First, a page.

Sergei Petrov. Source: Kommersant
Sergei Petrov cuts a diminutive and modest figure in the midst of the crowd in the lobby of the Ritz Carlton hotel in central Moscow. That's somewhat surprising because Petrov is the the founder of Rolf, Russia’s biggest car dealership. He is probably the richest man in the room by far, and Russians are hardly known for understatement when it comes to displaying their wealth.
A taxi driver who built a car dealership empire, its not only Petrov’s clothes that buck the trend. He grew rich from selling cars, one of Russia’s most corrupt businesses, but it appears that he's remained scrupulously honest while doing it, concentrating on quality of service rather than nefarious schemes.
“We had to be strong and competitive, and we civilized this business,” said Petrov. “In 1992, importing cars was little more than a smuggling operation, and people didn’t know how to make real money. But we always tried to do it legally; later other companies followed us.”
Today Rolf has 28 showrooms in Moscow and St. Petersburg. Business is flourishing. The 2008 crisis hurt Rolf along with everyone else, but in 2010, the company’s turnover was already back to well over $$4 billion, even if profits were halved. Petrov is a poster boy for the potential for real business founded on Russia's rapidly growing middle class.
“Is Russia better today?" he asked rhetorically. "Yes, things are better than when we set out on this path 20 years ago, but we hoped for much more.”
Petrov had a fairly normal Soviet upbringing. He was born in the Urals city of Orenburg in 1954 and became a military pilot; he was force to quit in 1982, after the KGB accused his unit of “anticommunist activities.” He moved to Moscow and re-trained at the Soviet trade university, graduating in trade relations in 1987.
Peristroika and the subsequent collapse of the Soviet Union forced everyone in Russia to reliance on their own resources, but also wiped the slate clean. Petrov had been running the driver pool at Moscow construction company Mosinzhstroy, but left in 1991 to set up his own company providing drivers to many of the international companies moving into Russia.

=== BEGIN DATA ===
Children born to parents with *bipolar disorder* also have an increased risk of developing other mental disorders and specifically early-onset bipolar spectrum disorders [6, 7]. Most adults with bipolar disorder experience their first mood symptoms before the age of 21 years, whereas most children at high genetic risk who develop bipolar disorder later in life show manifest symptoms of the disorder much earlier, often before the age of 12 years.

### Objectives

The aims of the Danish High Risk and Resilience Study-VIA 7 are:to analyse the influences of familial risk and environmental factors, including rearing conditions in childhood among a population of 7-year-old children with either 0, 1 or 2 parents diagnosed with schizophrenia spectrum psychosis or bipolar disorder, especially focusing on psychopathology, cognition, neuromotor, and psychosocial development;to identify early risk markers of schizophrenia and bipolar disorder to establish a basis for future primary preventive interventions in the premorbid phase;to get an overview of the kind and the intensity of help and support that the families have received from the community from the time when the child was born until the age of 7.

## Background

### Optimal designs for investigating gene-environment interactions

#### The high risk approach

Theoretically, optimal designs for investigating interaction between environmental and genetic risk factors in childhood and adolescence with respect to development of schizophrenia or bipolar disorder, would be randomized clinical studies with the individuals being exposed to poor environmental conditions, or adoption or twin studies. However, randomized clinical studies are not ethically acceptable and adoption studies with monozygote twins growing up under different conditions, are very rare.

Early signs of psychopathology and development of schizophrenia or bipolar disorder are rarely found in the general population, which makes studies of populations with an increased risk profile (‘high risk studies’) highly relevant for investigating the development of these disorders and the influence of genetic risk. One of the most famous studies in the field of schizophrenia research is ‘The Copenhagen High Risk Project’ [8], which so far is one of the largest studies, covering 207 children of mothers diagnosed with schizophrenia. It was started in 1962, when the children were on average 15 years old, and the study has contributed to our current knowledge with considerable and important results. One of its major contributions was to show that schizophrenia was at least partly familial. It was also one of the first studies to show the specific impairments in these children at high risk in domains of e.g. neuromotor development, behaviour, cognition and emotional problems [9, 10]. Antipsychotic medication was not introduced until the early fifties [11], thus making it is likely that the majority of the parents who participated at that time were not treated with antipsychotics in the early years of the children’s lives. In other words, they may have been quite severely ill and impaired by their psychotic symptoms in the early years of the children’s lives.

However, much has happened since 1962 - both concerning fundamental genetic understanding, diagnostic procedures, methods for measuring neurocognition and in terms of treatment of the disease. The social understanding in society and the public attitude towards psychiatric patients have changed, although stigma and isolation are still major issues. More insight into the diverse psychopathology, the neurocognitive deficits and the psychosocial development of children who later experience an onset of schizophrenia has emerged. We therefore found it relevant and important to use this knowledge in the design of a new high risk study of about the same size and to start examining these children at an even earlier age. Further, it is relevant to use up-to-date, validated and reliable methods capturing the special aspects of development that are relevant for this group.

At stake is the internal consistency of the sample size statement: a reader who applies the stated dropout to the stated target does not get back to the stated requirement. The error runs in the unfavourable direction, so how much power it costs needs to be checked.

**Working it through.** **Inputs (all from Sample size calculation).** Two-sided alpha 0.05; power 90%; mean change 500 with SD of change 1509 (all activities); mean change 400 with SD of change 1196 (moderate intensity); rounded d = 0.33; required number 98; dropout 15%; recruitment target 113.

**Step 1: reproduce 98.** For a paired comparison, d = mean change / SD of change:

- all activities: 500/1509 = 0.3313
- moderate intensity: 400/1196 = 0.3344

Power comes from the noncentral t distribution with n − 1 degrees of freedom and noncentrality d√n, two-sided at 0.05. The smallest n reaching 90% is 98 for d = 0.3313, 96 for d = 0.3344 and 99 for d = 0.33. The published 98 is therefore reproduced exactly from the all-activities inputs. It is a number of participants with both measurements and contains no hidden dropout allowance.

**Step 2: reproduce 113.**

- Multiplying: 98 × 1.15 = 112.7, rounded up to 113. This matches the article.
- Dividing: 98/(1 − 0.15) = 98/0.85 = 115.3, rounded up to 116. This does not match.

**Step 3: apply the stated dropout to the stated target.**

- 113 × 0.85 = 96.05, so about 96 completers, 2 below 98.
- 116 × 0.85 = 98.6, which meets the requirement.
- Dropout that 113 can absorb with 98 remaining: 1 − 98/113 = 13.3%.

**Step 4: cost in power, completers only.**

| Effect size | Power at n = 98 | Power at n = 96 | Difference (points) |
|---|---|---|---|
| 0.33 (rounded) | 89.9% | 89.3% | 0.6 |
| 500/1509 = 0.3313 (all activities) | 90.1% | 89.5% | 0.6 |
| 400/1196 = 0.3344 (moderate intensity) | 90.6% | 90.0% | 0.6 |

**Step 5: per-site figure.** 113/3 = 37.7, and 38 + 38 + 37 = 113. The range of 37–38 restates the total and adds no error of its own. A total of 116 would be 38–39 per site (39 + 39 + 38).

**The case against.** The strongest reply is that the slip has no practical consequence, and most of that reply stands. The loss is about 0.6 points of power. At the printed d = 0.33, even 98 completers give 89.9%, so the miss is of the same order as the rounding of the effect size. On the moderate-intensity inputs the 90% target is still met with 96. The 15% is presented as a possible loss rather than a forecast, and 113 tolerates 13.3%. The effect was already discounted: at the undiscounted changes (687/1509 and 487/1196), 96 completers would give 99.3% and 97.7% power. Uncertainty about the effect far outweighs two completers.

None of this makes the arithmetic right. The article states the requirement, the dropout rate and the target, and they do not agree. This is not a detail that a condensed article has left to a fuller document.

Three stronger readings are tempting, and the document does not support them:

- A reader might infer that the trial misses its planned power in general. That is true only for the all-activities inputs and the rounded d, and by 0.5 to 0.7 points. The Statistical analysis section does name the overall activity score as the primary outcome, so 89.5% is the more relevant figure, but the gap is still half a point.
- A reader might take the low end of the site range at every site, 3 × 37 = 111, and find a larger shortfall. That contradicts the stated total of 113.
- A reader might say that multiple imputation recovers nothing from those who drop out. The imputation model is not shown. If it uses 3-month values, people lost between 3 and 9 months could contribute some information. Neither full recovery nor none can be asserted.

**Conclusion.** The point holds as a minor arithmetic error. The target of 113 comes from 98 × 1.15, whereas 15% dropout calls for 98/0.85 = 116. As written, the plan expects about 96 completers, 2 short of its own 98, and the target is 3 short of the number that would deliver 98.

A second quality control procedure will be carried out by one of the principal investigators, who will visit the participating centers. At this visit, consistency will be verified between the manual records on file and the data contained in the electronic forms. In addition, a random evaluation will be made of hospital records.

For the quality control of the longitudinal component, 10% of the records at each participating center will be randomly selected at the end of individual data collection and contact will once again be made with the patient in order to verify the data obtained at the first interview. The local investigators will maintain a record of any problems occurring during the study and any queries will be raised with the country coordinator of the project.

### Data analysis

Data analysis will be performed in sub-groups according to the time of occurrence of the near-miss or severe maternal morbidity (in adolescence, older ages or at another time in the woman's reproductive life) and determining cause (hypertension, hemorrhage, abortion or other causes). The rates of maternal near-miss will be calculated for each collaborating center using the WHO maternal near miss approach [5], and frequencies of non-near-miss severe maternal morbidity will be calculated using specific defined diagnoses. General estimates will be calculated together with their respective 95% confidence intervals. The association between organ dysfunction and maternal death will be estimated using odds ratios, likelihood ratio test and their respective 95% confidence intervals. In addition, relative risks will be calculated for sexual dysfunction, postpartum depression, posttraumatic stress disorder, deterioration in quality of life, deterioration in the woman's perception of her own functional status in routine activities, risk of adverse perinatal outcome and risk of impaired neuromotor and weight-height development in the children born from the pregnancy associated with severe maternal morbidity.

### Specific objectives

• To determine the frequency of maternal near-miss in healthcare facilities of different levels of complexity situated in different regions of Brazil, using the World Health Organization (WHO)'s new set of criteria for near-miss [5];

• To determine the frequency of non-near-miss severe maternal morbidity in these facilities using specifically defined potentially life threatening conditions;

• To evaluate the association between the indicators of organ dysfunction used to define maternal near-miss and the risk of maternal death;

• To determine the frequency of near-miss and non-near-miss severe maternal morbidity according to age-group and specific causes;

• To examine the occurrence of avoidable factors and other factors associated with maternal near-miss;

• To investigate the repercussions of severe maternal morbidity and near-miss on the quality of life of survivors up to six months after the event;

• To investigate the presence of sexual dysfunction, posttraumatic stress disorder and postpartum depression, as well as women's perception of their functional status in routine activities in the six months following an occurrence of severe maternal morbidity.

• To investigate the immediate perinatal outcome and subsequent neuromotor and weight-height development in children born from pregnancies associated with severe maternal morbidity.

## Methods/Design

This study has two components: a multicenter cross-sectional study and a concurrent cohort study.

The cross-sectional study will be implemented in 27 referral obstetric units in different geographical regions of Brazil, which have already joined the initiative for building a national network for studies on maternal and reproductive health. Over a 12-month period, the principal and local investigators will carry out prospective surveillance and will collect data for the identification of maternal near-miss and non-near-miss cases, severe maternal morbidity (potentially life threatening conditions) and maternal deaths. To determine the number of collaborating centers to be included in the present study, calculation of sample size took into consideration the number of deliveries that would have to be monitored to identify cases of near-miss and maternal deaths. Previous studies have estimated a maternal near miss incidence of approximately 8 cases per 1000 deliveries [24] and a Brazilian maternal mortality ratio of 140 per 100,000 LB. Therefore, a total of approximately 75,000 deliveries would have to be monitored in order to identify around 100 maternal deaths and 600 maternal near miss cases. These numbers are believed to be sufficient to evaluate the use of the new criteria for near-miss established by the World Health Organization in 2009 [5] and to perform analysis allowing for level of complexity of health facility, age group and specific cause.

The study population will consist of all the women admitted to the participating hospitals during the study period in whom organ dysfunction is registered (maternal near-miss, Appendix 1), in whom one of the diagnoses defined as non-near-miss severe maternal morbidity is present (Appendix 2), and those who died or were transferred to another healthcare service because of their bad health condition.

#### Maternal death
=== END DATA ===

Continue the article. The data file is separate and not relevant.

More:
“We had a fleet of cars and the international companies needed reliable drivers. I drove one and helped the clients carry their cases,” said Petrov.
Petrov obviously got on very well with his clients, so when he approached the head of Mitsubishi Russia for a soft loan to expand his fleet, he was instead given 40 new cars imported from Finland with no down payment and no collateral – a loan he was able to pay off almost immediately as the business flourished. A year later, the newly established Rolf won a tender to become the first official Mitsubishi car dealer in Russia.
Despite the economic chaos and hyperinflation wracking the country at the time, Rolf grew extremely fast. Not everyone had been ruined by the collapse of the old system; Rolf’s first customers were high government officials and the newly minted “Russian mafia,” mostly traders capitalizing on the mismatch between Soviet-era valuation on goods and assets and those in the international markets.
“We earned enormous money [in the early 1990s],” Petrov said. “After Yeltsin introduced trade exemptions for charities as way of funding their work, we were approached by one and imported the cars under this scheme without duties. We had to pay a third of the duties and were making about $20,000 per sale. It was a lot for a small company like ours.”